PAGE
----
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    US Scientists Create Next-Generation Drone That Looks and Moves Like a Bat

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    US scientists from several tech universities have created an unusually small and maneuverable drone inspired by bats.

    The device called "Bat Bot" can soar and fly upside down, like a real bat.

    A video of a test flight was posted by the scientists on YouTube.

    As the caprion says, the new drone weighs only 85 grams. Its "skeleton" is made of carbon fiber, covered with a silicon "skin".

    Each wing of the device has nine joints, which play a crucial role by ensuring its flexibility during the flight (a real bat has over 40 joints on its wings). Four of the joints are passive, while five operate autonomously. They enable the Bat Bot to fly without a propeller, increasing its maneuverability in difficult conditions where conventional drones don't work.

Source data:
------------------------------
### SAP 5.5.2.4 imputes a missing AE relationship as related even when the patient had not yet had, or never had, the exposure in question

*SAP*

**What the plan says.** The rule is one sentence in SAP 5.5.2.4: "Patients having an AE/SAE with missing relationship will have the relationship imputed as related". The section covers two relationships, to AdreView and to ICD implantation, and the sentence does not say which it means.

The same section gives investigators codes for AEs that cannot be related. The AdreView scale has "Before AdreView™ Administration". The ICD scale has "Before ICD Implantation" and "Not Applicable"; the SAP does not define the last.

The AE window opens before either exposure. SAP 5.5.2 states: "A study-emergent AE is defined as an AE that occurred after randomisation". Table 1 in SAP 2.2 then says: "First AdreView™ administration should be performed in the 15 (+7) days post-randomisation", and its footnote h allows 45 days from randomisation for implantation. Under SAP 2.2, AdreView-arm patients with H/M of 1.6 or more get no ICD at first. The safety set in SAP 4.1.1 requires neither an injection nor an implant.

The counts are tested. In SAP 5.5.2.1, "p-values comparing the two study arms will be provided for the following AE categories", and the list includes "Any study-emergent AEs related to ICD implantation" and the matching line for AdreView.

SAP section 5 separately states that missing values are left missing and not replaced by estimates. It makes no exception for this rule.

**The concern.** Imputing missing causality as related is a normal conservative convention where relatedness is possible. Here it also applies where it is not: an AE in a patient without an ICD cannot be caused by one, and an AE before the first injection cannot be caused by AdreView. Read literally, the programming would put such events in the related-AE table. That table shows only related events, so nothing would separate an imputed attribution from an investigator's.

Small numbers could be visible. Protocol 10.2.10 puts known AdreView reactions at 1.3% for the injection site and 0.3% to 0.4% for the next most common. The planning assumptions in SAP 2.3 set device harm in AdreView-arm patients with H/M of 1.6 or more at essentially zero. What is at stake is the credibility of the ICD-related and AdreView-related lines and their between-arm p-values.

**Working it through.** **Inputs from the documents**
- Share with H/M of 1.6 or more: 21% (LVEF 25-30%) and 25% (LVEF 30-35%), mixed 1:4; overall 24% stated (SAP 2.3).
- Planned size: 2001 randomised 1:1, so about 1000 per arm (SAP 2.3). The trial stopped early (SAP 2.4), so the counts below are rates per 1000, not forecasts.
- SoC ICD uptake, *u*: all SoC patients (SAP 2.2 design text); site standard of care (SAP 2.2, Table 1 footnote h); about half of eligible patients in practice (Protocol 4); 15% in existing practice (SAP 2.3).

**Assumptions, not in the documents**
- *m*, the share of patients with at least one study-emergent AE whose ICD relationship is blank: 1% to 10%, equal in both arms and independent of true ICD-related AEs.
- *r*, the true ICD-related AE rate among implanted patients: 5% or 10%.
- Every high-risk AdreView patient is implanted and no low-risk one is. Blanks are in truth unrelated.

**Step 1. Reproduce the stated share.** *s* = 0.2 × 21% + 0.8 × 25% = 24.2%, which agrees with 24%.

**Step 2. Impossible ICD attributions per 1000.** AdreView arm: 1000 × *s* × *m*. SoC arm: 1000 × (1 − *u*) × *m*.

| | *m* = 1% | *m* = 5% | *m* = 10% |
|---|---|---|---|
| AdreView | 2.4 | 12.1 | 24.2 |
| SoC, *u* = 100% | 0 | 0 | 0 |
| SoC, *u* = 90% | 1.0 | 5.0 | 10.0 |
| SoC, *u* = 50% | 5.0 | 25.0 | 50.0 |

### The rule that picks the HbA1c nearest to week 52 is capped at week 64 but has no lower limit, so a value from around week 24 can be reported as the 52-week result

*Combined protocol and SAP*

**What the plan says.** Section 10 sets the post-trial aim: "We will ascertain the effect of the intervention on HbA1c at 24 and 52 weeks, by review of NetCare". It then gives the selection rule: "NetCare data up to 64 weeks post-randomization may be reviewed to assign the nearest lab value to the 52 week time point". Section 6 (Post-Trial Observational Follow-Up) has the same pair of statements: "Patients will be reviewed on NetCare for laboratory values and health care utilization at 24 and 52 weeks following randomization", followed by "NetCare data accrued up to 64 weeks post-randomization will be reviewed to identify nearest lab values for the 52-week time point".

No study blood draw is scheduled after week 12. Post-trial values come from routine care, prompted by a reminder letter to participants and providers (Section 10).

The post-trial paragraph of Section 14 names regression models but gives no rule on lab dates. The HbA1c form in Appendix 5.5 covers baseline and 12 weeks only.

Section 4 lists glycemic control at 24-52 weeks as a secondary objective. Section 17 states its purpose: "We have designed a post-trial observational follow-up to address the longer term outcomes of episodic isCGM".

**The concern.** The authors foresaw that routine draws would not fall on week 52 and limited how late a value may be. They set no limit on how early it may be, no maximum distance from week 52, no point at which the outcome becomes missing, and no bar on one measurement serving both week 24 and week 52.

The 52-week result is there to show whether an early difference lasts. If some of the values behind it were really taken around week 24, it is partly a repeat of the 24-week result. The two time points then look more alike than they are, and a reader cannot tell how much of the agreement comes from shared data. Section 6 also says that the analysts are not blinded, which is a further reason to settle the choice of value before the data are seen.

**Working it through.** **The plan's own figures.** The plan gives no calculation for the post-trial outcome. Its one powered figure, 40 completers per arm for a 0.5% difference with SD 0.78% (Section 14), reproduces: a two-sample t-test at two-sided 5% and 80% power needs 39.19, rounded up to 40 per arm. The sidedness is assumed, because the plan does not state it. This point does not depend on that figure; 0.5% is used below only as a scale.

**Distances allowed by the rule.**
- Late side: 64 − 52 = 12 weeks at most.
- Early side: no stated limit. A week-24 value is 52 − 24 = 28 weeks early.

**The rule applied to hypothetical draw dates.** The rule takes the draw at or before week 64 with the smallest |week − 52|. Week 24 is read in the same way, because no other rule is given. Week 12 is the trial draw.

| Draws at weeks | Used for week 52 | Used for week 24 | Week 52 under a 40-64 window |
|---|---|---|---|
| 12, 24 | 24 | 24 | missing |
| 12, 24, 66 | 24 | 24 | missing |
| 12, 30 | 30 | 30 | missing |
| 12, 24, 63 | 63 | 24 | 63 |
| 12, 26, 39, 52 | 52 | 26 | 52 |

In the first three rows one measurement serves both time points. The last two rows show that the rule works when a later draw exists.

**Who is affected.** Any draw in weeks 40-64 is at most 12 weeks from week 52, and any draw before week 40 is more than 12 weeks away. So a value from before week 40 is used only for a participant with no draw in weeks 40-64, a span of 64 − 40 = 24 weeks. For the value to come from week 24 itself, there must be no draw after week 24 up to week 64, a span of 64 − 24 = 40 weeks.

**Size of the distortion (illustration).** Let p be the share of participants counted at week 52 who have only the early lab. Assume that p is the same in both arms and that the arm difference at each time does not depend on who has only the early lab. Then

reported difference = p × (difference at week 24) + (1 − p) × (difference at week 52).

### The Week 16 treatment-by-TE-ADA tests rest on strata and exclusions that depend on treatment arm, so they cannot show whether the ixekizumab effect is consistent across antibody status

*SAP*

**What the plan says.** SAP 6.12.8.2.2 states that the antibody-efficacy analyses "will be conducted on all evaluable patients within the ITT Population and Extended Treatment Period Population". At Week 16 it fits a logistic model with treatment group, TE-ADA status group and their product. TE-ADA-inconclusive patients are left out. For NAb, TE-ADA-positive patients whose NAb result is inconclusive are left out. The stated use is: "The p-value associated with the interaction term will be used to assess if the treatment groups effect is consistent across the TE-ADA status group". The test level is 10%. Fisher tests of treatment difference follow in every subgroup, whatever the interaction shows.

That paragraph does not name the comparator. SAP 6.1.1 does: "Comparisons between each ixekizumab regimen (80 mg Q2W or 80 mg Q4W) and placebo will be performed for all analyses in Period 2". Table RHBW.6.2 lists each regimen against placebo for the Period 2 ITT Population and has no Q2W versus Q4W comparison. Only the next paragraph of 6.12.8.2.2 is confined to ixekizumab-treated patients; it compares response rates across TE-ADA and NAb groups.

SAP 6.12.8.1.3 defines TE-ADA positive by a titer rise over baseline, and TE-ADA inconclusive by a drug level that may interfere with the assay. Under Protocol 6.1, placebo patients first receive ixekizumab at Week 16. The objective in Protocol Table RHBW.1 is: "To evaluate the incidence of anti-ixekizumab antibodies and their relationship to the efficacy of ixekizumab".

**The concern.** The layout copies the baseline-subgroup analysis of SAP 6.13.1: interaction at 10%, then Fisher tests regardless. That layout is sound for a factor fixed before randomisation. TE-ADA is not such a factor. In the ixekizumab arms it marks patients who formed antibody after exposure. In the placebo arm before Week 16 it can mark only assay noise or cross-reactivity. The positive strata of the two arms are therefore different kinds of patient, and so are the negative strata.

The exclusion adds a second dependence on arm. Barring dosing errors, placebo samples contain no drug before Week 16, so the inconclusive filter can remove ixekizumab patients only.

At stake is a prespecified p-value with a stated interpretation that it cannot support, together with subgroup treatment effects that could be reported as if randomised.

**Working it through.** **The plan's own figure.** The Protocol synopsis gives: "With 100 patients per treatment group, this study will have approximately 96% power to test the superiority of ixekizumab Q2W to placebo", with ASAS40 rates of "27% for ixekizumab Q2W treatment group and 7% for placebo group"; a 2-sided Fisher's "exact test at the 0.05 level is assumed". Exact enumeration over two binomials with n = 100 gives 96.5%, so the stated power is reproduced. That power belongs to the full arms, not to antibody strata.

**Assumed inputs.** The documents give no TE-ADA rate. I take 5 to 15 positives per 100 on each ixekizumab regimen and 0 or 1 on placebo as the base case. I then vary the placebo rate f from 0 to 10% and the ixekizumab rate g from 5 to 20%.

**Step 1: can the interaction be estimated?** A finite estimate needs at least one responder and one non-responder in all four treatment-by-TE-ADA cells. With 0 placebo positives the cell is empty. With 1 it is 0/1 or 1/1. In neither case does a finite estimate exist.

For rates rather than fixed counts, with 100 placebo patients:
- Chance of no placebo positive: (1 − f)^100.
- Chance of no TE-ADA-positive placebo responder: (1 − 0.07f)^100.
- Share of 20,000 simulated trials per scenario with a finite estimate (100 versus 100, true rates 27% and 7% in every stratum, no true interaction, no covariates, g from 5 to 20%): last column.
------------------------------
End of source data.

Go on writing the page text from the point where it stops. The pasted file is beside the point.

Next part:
In further steps, the project's initiators are planning to equip the drone with a camera and a transmitter. The total cost of the three-year project is about $1.5 million.

    Bats have already become the center of the latest drone technology in the UK. The Engineers and Physical Science Research Council earlier said they have developed a new unmanned micro air vehicle (MAV) based on bat wings.

    The new drones are a part of the Miniature Unmanned Vehicles family and can be as small as 15 centimeters wide. They are being developed for commercial, government and military purposes and can remotely observe areas inaccessible to vehicles on the ground.

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